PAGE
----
The nature of Operation Greenlight is strictly fictional: while NATO had been concerned about a possible Soviet invasion of Western Europe, and the Soviets did indeed create a simulation of what such an invasion would look like with something called Seven Days to the River Rhine, there is no evidence to suggest the United States ever would’ve considered placing nuclear weapons in European cities as a contingency precisely because the risk of such weapons being discovered, or even stolen, would’ve created a political nightmare for NATO. However, the audacity of plans during the Cold War have always appeared to come out of works of fiction, and while Operation Greenlight might not have ever existed, it is named after the Green Light Teams, special forces which were trained in a top-secret programme to deploy low-yield tactical nuclear weapons behind enemy lines should the need arise. Cold War‘s missions at the halfway point therefore become some of the most enjoyable levels to play through. These vividly-designed maps striking a balance between gameplay and storytelling, creating a highly immersive experiences. Of note was the return to Mount Yamantau: Hudson originally visited in 1968 to locate NOVA 6, and fifteen years later, the facility largely remains intact. With Mason returning to the site along with Woods to secure the mainframe, Yamantau is presented in all of its glory, with the latest visual effects and textures of a game was made ten years since its predecessor. Despite the decade and a half that has passed, Mason still retains lingering memories of his past mission, especially after opening a weapons cache and spots a photograph of German scientist Friedrich Steiner. Ancient conspiracies are very much a part of Cold War, and this clever callback to the original Black Ops brought back a thought I had: when I first played through Black Ops in 2015, I was captivated by the setting and storyline, which I felt to hold an inexplicable connection with Higurashi: When They Cry. Both series, after all, shared in common the idea of evil rising where it was once buried. Much as how Black Ops created an unsettling portrayal of hidden plots in the Cold War, Higurashi‘s 2006-2007 anime series proved to be a compelling, gripping tale of a group of students in Hinamizawa racing to sort out their home village’s darkest secret. Both Black Ops and Higurashi ended decisively, but would return in a big way in 2020, with Cold War and GOU both picking up where their predecessors had left off. Both works began slowly, but over time, would come to act as a meaningful entry in their respective series by simultaneously exploring new directions with a renewed vision while at the same time, remaining respectful of the original’s aesthetics and themes.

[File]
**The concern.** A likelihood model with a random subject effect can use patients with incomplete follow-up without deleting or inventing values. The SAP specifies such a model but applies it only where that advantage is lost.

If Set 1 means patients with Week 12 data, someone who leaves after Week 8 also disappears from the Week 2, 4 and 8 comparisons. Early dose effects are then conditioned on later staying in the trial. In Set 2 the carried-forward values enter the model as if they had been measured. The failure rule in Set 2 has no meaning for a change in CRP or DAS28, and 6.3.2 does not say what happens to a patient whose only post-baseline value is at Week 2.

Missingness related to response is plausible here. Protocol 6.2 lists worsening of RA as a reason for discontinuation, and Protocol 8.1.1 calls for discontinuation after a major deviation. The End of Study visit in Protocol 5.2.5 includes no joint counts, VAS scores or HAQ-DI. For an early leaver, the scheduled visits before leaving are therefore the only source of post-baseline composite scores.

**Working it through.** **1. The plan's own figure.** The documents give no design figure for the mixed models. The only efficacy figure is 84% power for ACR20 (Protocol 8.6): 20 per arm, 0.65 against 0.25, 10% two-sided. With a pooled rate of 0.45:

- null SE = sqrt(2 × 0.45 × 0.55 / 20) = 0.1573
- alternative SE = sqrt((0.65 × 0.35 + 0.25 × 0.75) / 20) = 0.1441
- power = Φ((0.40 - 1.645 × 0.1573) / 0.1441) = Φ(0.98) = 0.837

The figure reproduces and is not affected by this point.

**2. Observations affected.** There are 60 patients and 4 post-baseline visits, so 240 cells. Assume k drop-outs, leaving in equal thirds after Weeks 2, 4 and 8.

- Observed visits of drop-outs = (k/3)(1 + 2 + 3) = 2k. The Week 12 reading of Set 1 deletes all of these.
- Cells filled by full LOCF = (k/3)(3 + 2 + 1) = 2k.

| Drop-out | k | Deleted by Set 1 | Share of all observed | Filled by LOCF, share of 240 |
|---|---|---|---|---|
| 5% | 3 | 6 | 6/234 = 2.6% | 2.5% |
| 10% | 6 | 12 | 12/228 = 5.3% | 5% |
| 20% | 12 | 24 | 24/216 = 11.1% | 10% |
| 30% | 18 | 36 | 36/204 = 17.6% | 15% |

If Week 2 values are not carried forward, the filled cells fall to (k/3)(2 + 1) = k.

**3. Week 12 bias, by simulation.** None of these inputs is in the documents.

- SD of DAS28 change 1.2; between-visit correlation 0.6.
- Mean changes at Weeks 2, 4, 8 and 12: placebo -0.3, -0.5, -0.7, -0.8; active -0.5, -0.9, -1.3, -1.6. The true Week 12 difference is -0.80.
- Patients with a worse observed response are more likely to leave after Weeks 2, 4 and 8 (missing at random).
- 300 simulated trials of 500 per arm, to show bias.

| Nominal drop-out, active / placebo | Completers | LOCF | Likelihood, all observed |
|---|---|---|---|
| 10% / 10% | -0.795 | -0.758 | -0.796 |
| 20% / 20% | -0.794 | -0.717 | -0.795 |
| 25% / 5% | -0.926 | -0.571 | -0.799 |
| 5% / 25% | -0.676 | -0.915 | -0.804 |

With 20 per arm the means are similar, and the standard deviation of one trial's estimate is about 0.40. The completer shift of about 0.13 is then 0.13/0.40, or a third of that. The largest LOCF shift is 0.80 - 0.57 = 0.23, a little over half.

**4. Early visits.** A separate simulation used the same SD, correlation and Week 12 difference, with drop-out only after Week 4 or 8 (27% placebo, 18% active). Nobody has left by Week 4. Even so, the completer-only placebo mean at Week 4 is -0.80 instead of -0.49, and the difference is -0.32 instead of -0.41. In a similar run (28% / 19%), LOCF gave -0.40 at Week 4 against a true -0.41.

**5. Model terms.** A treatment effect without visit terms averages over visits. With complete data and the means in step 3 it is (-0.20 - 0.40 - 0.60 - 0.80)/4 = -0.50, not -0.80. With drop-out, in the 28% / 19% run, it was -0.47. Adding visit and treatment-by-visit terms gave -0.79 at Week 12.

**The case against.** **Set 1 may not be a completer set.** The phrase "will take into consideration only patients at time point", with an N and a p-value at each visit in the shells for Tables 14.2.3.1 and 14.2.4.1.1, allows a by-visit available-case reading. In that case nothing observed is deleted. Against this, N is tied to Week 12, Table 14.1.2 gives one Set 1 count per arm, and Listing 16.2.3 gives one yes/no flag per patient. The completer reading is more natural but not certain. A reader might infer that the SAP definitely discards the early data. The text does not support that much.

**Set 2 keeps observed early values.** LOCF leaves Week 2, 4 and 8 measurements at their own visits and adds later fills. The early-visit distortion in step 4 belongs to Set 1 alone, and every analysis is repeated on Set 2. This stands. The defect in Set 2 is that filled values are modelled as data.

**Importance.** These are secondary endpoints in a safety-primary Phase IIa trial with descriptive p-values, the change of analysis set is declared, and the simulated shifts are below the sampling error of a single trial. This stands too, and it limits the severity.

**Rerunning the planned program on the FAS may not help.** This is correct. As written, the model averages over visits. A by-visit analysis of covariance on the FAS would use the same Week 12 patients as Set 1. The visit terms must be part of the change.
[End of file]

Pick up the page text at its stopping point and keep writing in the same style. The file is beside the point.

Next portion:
Screenshots and Commentary
- The massive Spetsnaz facility is reminiscent of the sort of thing that one might see from Wolfenstein: Bell and Woods are tasked with infiltrating the structure and seeing what’s inside a building that is reluctant to give up its mysteries from reconnaissance photographs alone. Over the radio, Park suggests that Bell and Woods be efficient with their time, leading Woods to jokingly remark that he was hoping to perhaps sightsee a little and check out the gulag. While Cold War might be all business, it’s got its moments of humour, too, and this works in the game’s favour.